EBU: Rule changes for future Eurovision Song Contest editions

by Stratos Agadellis 8,611 views0

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A few days after the official announcement of the host city and the dates of the 63rd Eurovision Song Contest, the European Broadcasting Union (EBU) has already begun the process in which to inform the national broadcasters about the forthcoming changes and restrictions in the contest’s rules.

Undoubtedly, the 2017 Eurovision Song Contest in Kyiv saw a number of undesirable incidents, many of which almost saw the potential movement of the event outside of the host country of Ukraine. This has now led to some changes and adaptions being made to the rules of the forthcoming Eurovision Song Contest events.

These rule-modifications were approved during the previous meeting of the Reference Group in Geneva in June. Yesterday, the German national broadcaster ARD made a small part of the EBU information file public which was sent to the national broadcasters. The file talks about various issues which are going to be outlined below.

Eurovision Song Contest and politics

The EBU makes it clear once more that the Eurovision Song Contest is a non-political event and that means that any form of political propaganda during the event or any political content included in the songs are prohibited.

As well as this, the host broadcaster will be also responsible to ensure that any kind of promotion to companies, brands, products and services will not occur through the whole event.

Artist selection criteria

The most unpleasant issue that occurred in this year’s Eurovision was the ban of the Russian representative from entering the host country by the Ukrainian authorities. After Julia Samoylova had entered Crimea via Russia back in 2015 illegally according to Ukrainian law, her arrival in Ukraine was prohibited for 2 years.

Following this overwhelming case and the final withdrawal of Russia from the 2017 Eurovision, the EBU requests from 2018 onwards that the delegations are not to be composed of people under any restrictions on entering the corresponding host country.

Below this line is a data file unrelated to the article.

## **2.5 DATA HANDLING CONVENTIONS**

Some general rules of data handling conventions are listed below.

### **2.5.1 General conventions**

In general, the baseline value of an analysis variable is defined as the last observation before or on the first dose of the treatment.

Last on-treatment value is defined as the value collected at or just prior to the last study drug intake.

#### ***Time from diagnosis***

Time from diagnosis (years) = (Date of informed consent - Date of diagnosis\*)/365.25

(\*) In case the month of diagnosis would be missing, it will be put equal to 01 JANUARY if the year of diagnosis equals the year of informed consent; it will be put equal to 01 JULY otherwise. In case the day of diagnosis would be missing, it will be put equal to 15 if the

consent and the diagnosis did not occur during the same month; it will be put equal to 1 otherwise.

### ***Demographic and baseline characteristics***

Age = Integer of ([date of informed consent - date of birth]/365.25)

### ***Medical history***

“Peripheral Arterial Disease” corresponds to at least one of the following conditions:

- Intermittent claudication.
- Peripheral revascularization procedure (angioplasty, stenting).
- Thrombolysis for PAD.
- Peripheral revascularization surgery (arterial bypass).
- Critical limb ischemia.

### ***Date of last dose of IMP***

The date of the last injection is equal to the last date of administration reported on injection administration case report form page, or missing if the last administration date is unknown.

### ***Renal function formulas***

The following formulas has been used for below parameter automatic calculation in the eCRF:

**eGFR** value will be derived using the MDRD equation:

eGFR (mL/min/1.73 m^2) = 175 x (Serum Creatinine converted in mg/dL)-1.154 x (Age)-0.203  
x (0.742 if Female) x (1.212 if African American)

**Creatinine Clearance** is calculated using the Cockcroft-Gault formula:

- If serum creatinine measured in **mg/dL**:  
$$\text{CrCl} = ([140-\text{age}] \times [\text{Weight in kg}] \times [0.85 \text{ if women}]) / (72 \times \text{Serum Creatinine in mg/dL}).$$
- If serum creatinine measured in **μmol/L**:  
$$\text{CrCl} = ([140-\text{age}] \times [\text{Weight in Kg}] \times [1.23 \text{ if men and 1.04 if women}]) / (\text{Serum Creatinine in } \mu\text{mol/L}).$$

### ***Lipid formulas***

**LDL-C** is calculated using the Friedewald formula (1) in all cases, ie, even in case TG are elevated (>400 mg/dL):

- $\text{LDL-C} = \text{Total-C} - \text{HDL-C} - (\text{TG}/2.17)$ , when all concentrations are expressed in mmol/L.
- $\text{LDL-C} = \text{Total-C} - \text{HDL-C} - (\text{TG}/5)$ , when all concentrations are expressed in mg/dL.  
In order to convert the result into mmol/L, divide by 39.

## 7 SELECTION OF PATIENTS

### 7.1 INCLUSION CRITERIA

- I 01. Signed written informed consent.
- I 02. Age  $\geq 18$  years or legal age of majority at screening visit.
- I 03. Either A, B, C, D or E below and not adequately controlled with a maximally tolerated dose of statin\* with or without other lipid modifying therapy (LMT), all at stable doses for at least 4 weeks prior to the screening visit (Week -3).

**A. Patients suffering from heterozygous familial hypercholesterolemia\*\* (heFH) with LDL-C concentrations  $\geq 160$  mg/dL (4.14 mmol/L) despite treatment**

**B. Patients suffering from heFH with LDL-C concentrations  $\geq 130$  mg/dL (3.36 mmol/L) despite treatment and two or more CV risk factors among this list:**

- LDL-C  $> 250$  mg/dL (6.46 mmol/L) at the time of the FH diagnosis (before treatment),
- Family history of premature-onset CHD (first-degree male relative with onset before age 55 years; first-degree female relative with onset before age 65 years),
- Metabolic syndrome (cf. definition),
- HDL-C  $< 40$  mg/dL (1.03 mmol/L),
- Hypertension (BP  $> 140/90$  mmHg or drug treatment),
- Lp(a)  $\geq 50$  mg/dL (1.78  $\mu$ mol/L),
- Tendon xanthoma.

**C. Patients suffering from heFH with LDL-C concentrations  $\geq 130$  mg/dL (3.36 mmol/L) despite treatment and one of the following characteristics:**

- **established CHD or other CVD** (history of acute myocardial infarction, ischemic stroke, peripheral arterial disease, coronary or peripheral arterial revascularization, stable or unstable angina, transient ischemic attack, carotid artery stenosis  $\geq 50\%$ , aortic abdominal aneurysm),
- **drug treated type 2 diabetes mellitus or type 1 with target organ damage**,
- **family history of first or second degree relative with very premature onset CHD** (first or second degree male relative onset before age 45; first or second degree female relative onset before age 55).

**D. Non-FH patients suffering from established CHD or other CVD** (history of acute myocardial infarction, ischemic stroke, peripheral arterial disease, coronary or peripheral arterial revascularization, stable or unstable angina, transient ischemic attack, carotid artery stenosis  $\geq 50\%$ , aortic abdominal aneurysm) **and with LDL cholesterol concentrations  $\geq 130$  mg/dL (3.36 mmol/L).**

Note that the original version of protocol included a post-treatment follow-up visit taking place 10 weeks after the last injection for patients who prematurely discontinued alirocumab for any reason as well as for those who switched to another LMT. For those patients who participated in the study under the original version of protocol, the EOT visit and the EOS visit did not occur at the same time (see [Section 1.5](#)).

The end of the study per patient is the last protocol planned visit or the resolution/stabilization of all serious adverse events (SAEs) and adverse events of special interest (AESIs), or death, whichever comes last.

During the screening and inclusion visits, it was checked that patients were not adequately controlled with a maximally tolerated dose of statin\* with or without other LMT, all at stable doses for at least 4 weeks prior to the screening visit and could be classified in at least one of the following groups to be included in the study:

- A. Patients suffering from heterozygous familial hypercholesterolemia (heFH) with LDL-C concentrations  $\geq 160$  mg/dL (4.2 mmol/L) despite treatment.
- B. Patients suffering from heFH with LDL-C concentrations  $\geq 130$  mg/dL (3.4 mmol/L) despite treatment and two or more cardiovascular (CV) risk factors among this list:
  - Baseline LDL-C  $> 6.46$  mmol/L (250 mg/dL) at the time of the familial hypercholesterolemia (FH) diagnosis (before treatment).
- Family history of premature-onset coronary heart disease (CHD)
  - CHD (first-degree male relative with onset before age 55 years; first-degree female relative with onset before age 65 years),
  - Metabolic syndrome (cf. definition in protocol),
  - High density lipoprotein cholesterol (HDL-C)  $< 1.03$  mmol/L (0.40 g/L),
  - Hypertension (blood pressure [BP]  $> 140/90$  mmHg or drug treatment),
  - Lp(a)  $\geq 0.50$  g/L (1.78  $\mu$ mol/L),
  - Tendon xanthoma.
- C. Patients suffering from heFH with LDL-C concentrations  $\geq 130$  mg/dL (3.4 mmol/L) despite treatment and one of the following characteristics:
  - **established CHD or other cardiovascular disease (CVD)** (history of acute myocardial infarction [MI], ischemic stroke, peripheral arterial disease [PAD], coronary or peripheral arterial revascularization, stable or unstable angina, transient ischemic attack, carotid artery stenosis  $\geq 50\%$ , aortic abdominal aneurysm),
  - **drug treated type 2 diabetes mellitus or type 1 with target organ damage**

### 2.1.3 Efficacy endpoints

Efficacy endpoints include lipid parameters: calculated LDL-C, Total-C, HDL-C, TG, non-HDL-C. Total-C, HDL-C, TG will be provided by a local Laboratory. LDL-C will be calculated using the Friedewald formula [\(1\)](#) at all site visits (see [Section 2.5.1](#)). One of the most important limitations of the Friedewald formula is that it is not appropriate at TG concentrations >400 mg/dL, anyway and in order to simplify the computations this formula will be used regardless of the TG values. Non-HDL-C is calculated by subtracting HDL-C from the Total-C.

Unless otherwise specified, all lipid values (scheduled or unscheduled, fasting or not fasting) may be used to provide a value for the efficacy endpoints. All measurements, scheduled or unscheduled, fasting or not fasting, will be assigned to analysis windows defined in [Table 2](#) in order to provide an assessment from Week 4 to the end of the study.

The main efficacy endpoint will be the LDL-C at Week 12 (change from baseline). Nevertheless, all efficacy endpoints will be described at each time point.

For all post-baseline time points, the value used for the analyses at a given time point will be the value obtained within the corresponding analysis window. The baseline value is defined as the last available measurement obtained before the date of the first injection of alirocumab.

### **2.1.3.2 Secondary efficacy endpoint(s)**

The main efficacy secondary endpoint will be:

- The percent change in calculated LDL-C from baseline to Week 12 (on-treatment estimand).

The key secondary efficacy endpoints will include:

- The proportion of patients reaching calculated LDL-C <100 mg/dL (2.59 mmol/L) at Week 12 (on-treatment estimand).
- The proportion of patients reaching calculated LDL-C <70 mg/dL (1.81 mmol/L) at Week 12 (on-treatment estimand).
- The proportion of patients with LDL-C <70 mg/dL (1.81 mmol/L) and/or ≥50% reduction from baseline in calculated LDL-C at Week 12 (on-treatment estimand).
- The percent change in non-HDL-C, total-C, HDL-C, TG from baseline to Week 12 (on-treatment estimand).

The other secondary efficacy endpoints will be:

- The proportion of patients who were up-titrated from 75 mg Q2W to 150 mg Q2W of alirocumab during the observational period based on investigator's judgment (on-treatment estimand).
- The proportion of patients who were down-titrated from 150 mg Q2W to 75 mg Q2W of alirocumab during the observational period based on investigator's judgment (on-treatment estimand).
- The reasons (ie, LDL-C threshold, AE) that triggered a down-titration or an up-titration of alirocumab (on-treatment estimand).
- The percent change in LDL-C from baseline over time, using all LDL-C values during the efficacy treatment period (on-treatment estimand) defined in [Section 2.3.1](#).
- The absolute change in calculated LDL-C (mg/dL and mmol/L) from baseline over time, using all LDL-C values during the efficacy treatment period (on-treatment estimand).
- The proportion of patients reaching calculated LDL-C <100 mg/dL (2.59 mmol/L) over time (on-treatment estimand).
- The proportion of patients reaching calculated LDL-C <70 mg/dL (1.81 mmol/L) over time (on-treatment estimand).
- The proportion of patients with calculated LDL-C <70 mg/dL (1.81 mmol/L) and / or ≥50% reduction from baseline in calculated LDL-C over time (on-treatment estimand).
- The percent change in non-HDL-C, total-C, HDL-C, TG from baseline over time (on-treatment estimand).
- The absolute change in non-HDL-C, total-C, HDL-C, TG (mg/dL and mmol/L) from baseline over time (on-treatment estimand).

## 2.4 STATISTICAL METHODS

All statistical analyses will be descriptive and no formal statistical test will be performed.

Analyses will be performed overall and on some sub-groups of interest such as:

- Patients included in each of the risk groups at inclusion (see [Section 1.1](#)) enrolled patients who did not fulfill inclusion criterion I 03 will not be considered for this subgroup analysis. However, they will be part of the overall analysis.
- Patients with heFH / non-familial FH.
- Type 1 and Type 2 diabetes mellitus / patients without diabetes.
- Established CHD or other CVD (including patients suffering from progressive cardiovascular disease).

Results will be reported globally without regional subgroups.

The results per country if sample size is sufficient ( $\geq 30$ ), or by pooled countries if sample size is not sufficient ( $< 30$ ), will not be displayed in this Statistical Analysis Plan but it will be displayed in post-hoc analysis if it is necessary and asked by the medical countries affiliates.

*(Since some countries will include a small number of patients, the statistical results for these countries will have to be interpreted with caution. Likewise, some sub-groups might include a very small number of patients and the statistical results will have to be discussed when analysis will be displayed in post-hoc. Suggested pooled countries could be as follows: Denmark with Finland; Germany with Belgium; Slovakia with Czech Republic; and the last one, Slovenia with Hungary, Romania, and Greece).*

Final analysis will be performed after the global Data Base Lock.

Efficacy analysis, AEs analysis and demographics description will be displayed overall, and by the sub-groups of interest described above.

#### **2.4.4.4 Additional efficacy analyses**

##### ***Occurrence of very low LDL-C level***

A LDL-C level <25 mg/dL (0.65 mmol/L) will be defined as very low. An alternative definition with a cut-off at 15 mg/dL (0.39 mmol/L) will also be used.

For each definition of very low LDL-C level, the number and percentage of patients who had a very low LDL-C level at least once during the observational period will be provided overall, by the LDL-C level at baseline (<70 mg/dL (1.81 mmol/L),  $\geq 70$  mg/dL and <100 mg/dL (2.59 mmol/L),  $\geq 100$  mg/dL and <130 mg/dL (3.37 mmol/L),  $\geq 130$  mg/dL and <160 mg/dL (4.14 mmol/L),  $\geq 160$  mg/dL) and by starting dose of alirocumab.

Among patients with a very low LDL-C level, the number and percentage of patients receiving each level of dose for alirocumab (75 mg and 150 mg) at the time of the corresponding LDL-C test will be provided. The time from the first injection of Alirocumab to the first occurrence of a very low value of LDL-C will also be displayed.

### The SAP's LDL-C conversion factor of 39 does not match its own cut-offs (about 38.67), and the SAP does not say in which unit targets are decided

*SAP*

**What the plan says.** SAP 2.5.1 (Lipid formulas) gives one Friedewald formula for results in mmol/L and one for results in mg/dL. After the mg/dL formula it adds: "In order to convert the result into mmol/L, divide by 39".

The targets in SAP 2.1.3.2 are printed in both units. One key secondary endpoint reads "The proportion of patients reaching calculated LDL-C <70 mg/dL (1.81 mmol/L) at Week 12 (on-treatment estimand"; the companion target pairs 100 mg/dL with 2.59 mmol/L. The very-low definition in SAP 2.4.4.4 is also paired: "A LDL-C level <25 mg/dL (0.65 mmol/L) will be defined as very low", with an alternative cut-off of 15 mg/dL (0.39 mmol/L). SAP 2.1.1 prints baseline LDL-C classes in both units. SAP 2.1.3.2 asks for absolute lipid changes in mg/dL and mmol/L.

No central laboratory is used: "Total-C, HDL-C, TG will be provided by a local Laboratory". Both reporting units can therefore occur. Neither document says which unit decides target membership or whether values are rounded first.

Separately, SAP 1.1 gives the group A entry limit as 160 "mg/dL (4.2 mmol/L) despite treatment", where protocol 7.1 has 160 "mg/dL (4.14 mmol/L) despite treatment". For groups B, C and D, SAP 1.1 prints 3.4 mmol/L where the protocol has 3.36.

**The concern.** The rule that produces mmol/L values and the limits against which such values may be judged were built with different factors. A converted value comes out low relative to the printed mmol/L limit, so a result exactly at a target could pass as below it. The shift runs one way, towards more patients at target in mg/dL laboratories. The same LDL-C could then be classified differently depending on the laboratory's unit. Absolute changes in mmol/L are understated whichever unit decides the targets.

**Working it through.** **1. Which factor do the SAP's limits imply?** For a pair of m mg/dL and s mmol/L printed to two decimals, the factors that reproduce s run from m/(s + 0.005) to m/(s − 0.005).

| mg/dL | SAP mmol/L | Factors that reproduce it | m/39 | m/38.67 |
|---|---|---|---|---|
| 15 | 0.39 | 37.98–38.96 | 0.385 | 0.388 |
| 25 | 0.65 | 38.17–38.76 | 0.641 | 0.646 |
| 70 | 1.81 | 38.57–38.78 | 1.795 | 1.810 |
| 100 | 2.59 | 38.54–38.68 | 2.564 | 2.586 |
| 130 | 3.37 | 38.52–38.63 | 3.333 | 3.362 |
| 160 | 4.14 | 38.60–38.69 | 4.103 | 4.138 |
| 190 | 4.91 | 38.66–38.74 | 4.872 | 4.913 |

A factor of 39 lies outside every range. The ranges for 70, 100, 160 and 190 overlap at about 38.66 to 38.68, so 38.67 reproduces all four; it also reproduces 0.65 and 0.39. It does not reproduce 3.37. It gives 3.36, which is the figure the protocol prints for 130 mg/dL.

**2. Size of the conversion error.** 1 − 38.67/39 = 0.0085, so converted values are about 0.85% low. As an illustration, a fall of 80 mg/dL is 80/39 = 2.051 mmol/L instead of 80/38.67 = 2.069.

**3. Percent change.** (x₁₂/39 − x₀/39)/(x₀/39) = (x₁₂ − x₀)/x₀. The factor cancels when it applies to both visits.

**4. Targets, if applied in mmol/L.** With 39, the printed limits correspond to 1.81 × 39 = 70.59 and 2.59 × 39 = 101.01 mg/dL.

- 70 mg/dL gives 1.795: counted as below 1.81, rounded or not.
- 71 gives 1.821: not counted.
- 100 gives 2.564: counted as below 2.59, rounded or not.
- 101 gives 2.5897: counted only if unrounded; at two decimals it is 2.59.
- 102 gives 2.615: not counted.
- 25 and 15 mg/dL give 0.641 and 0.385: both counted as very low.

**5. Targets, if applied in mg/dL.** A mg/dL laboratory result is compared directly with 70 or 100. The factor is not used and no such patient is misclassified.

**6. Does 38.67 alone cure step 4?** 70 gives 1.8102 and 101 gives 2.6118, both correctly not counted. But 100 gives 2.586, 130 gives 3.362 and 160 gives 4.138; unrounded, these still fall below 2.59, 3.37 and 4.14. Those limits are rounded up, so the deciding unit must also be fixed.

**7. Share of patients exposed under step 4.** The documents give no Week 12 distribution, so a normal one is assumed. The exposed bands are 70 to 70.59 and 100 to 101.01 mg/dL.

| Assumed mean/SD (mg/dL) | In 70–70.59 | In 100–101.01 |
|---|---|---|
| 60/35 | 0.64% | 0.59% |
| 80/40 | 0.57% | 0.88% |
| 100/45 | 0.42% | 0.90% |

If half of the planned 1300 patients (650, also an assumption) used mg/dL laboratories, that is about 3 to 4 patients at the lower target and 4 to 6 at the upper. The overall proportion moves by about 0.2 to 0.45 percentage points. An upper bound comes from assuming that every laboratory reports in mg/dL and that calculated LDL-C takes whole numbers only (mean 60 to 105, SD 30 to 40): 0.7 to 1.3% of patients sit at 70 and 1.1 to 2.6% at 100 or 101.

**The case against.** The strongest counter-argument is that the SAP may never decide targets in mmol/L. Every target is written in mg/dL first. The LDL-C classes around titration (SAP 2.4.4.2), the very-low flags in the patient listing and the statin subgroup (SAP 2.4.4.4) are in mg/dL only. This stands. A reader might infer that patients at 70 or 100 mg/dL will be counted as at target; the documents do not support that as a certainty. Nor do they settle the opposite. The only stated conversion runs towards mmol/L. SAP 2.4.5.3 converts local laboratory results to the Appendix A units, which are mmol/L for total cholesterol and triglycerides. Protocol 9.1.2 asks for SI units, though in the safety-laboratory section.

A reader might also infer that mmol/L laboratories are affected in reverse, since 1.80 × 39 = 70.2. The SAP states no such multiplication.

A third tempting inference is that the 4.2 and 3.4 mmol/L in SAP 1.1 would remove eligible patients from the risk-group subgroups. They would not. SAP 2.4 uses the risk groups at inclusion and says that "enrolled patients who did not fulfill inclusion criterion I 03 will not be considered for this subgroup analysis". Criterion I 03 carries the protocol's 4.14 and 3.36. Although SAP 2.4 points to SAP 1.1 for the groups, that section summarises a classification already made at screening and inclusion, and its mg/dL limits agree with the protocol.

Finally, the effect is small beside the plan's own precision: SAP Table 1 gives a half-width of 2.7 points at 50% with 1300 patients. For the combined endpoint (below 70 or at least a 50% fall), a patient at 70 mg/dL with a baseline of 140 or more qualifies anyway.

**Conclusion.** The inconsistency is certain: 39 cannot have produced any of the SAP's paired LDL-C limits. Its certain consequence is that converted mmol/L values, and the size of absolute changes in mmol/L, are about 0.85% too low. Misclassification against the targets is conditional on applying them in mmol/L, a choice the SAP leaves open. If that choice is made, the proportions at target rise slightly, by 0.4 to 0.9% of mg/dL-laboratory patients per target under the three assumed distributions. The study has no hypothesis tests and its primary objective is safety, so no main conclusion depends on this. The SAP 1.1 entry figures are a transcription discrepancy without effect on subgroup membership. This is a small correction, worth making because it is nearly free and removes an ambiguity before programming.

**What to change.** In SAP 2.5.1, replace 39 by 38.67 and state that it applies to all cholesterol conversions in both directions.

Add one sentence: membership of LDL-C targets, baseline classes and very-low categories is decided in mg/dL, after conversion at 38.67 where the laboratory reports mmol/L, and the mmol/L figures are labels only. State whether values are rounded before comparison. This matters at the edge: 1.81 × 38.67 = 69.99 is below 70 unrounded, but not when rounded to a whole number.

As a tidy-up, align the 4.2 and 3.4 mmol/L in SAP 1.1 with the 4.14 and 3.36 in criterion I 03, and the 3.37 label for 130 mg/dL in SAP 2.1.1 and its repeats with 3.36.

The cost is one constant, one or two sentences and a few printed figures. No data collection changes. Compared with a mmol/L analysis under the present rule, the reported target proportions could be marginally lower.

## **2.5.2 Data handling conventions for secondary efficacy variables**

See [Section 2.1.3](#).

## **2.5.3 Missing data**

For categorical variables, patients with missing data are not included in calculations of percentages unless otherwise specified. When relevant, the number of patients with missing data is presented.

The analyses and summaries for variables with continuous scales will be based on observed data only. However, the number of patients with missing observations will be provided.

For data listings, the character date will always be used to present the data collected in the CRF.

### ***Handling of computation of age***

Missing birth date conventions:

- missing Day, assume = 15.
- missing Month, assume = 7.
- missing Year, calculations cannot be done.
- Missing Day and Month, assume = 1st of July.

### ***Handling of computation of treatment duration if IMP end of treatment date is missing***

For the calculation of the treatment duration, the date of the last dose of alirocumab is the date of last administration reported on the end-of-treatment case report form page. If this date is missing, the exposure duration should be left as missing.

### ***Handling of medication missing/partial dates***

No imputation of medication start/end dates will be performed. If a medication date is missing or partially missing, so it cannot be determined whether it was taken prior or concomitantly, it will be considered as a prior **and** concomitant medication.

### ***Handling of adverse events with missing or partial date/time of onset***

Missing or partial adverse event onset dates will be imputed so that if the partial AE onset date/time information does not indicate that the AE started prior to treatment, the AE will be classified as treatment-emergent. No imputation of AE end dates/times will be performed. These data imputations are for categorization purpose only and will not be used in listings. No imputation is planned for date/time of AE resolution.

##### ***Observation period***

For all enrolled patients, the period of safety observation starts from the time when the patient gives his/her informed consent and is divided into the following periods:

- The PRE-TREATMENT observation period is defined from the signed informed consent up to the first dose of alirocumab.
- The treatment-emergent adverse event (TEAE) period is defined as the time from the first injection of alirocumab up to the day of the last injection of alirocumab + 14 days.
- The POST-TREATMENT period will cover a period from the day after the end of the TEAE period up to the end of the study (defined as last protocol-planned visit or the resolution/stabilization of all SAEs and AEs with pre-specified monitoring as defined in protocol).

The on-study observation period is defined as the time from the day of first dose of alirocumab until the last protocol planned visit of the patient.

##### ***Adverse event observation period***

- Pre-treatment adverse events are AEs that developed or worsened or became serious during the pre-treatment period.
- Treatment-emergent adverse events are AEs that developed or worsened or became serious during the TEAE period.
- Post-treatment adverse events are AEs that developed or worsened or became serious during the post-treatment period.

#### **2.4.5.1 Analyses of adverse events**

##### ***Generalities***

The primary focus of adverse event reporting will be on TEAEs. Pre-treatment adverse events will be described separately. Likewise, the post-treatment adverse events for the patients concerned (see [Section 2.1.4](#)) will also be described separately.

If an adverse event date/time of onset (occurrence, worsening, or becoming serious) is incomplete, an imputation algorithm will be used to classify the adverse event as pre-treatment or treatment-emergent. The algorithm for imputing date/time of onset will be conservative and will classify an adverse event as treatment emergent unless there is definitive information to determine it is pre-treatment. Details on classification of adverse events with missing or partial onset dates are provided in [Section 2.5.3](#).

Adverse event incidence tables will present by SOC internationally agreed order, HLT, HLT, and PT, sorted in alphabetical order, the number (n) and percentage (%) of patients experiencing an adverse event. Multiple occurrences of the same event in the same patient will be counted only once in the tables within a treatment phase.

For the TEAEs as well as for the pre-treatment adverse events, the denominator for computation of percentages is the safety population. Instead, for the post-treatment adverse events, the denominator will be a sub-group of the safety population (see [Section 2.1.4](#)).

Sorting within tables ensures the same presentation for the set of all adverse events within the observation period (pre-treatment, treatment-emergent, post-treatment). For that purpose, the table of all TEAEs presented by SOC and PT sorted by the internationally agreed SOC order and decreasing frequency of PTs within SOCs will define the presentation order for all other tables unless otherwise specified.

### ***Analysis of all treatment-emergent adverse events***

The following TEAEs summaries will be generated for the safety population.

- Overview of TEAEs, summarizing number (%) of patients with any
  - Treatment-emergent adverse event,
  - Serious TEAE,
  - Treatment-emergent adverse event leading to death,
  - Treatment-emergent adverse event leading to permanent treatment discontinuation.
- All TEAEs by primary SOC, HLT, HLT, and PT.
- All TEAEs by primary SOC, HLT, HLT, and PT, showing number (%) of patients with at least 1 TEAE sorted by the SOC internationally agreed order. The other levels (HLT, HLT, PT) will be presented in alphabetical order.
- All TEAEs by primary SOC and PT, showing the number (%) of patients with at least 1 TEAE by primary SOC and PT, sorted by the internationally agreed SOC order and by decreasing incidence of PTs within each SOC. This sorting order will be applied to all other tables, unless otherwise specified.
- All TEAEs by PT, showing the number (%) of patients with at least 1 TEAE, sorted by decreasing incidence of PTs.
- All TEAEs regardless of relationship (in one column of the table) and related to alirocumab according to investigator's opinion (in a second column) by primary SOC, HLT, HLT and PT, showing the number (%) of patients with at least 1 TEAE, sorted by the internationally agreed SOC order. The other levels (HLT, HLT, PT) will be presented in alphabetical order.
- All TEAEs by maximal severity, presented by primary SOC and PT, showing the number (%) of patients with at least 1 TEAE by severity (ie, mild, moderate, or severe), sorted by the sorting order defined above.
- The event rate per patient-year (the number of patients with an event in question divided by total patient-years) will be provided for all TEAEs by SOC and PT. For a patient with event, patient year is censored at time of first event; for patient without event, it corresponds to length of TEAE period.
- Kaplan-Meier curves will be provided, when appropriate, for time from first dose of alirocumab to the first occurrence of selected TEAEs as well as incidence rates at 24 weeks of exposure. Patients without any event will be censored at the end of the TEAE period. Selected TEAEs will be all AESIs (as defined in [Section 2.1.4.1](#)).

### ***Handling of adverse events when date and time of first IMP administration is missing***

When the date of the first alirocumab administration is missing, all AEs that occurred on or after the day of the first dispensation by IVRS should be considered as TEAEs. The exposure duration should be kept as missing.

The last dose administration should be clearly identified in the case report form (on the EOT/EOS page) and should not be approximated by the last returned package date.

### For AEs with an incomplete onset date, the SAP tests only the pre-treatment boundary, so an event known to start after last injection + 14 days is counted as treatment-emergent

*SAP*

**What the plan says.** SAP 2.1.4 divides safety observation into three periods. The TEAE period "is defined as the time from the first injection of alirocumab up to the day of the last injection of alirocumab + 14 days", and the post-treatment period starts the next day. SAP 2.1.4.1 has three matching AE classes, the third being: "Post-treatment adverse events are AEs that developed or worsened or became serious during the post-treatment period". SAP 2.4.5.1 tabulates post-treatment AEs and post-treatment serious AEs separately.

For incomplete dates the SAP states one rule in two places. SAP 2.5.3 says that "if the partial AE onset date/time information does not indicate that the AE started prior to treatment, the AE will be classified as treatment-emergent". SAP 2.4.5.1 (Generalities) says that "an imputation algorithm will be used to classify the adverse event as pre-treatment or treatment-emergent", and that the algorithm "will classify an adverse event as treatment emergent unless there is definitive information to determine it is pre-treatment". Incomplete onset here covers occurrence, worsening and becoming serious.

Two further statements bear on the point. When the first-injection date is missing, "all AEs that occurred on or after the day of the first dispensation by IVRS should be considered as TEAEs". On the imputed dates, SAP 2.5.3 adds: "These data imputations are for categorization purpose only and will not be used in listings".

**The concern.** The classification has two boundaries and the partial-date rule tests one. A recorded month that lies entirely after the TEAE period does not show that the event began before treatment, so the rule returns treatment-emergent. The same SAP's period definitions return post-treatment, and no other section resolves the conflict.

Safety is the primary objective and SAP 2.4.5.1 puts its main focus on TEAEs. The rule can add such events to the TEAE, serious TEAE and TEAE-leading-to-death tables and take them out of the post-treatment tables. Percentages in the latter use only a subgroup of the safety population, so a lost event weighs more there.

Particularly, the information file says:

Neither selected artist nor any member of the delegation shall have any antecedents likely to prompt the host country’s national authorities to deny them access to the host country, in accordance with applicable national law.

Independence of juries

When it comes to the national juries, the EBU also makes an extended reference to the criteria that should be used by the national broadcasters before choosing the jury members.

Each jury member must not be related with the participating songs or artists in any way that could affect the final outcome. Their votes have to be the result of their judgment, based on their experience and professional skills.

Furthermore, each national broadcaster has to ensure that the jury members do not reveal any of their preferences and voting intentions before the voting process, neither to share information with the rest of the jury members.

Keeping timetables

Following this year’s incidents in Kyiv, the EBU is set to be more strict when it comes to the host broadcaster and their compliance with the agreed timetables, to ensure the proper flow with the preparations and the hosting of the competition.

In the case of possible non-compliance from the broadcaster, the EBU will have the right to break the host broadcaster agreement and request another broadcaster to host the event.

Another duty of the host broadcaster will be to ensure that all participating artists are able to perform live on stage and, of course, to ensure the non-political character of the Eurovision event.

So, what do you think of the upcoming adaptations? Are they going to help the avoidance of such incidents before and during the next Eurovision editions?

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